5 top tips to drive data quality
SummaryConnecting data silos and automating regulatory processes is only possible with consistent and up-to-date data. Iperion’s Duncan van Rijsbergen sets out five top tips to achieve data quality.
- Author Company: Iperion
- Author Name: Duncan van Rijsbergen
- Author Email: Duncan.email@example.com
Life science companies are increasingly focused on the need for digital transformation in the pharmaceutical industry. The reality is that basic issues such as getting up-to-date and consistent data to talk to each other across functions and systems are stymieing ambitions.
Regulatory systems contain data on products and their licences. There is also procedural data, recording interactions with the authorities about a licence, from the initial application through to post-authorisation changes to the licence. Elsewhere, expert functions from manufacturing to clinical teams generate the basic data that feed the regulatory dossier that supports the licence. Typically, there is no direct communication between regulatory systems and expert functions systems.
A data-first starting point is key. If companies store clean and consistent data, rather than documents, they will be a in a much better position to automate processes and share this data efficiently with regulatory bodies. Yet, companies continue to struggle with basic data quality issues.
First, there is the compliance issue, where licences must accurately reflect activity relating to clinical trials or manufacturing. In a regulated environment, compliance failure could lead to product recall, licence suspension or fines. Secondly, there are issues tracking changes in data over time. Drugs that are produced over many years will experience changes in for example composition or manufacture. These must be reflected both in regulatory systems and in the company’s operational systems.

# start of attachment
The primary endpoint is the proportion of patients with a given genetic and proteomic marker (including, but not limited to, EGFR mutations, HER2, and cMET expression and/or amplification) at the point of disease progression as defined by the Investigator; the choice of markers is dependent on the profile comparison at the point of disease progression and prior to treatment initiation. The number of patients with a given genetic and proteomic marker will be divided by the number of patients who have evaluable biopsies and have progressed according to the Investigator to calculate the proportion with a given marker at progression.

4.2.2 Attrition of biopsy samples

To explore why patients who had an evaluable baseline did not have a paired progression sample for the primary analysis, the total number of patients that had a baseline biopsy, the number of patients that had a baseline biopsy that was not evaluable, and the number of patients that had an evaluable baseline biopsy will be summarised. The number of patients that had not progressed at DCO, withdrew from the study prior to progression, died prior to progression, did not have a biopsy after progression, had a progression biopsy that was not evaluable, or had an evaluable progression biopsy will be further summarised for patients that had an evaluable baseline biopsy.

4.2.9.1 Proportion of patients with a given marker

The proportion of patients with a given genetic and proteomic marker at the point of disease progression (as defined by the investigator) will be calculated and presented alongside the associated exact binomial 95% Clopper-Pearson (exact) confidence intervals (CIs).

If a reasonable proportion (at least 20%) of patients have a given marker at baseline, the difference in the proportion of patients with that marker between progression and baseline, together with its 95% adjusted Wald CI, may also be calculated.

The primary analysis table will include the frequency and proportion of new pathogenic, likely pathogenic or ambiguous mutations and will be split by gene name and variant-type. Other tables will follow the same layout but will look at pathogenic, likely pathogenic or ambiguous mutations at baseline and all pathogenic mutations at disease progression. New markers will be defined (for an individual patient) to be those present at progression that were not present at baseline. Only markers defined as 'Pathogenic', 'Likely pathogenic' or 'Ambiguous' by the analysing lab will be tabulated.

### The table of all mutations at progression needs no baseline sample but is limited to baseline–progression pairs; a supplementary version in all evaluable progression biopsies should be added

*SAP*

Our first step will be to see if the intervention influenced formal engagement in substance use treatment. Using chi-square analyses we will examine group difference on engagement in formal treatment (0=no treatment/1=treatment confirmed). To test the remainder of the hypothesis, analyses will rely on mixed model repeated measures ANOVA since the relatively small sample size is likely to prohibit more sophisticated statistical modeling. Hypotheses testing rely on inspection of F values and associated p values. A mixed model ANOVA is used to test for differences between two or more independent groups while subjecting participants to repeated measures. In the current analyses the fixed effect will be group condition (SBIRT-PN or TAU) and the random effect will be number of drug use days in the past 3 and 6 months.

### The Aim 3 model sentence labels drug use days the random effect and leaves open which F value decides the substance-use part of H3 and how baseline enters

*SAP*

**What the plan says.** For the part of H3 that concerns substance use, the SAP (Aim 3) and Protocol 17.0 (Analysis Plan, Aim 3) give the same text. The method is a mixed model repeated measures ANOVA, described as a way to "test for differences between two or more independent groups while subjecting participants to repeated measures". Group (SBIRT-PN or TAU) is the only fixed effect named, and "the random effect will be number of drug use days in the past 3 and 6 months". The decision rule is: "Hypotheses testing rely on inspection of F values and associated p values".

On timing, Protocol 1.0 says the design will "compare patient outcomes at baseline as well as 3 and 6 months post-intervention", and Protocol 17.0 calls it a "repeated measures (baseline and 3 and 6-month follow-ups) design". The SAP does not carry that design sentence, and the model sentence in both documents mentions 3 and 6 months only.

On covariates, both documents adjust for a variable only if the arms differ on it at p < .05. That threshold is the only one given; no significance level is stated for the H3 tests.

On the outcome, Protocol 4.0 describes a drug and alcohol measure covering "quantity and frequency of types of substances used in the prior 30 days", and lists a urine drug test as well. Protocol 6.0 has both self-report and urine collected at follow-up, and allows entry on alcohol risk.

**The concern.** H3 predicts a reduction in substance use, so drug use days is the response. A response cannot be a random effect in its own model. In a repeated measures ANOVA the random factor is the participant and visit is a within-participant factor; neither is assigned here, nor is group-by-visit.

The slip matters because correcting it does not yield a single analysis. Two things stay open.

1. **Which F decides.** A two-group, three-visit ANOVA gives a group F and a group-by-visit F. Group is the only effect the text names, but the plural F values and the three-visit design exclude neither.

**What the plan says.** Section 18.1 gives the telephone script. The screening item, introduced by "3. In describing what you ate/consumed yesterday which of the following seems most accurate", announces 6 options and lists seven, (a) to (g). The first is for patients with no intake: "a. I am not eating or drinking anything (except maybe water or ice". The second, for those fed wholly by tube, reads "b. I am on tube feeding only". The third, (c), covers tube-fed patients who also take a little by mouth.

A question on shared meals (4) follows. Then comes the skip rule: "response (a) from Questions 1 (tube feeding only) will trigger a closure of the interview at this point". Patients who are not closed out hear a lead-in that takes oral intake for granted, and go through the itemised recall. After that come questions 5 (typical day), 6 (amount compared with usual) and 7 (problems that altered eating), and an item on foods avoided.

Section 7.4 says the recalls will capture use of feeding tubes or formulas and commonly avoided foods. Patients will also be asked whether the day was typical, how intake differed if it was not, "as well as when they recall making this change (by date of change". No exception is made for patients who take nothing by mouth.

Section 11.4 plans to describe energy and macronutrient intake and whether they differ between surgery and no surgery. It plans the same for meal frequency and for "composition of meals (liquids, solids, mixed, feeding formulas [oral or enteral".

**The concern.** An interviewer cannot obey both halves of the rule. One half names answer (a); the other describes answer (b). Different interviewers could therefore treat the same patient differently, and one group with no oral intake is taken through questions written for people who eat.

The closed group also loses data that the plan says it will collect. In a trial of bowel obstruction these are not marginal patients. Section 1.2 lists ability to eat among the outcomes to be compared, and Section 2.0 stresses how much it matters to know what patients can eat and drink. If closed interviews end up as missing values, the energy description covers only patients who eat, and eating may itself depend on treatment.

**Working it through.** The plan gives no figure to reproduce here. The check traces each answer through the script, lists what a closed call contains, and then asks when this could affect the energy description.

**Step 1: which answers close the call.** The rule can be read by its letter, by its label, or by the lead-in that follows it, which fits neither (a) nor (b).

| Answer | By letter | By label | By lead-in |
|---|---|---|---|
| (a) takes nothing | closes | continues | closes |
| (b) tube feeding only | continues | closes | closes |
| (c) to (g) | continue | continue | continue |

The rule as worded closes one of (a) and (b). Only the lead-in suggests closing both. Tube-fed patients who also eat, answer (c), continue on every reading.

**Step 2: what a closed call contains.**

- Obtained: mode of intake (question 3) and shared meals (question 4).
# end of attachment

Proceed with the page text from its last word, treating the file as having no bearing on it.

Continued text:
Ideally the synching process should be integrated with the regulatory process. That way, when the company introduces improvements to the product, testing data can be shared with the regulator much more quickly.
Here are five practical action points to help get companies started on their data quality journey:
1 Communicate with all the stakeholders involved in the process. Together, identify the use cases for data flow continuity and agree on how best to measure the benefits of automating data integration. Getting everyone’s buy-in and developing solutions collaboratively drives transparency and improves trust among functions.
2 Develop a shared vocabulary to talk about data held in common across functions. Presenting product data across the organisation in a way that everybody understands, with commonality of language, also builds trust as well as driving operational excellence and innovation.
3 Standardise data descriptions. Once use cases have been identified and a common vocabulary agreed, consider how best to standardise data relating to complex products. The IDMP model is a valiant effort to find a common way to describe product data. The quality and consistency of individual data is also key to data standardisation initiatives, such as the US FDA’s drive to standardise Pharmaceutical Quality CMC (PQ-CMC) data elements for electronic submission. The more widely accepted a product model is, the easier it is to share with external parties.
4 Ensure processes are properly aligned. There needs to be a robust process for capturing and sharing changes over time – and making sure that systems keep in sync and that there is as little time lag as possible. Focus on bottlenecks. There may be one process in an operational setting and another in the regulatory section. Where does the data gets exchanged and how could that be improved?
5 Identify suitable technological solutions. The initial focus should not be on finding the right software, but on the system architecture and how and where to connect systems. It is important not to take a static approach – how do I solve the problem now – but also consider maintaining the solution and innovating over time.
Pharma companies are under pressure to accelerate innovation. Technology can provide a platform for efficient and effective innovation based on automation – when it is built on a solid structure of standardised and interoperable data.
About the author
Duncan van Rijsbergen is Associate Director Regulatory Affairs at Iperion, a globally-operating life sciences consultancy firm which is paving the way to digital healthcare, by supporting standardisation and ensuring the right technology, systems and processes are in place to enable insightful business decision-making and innovation.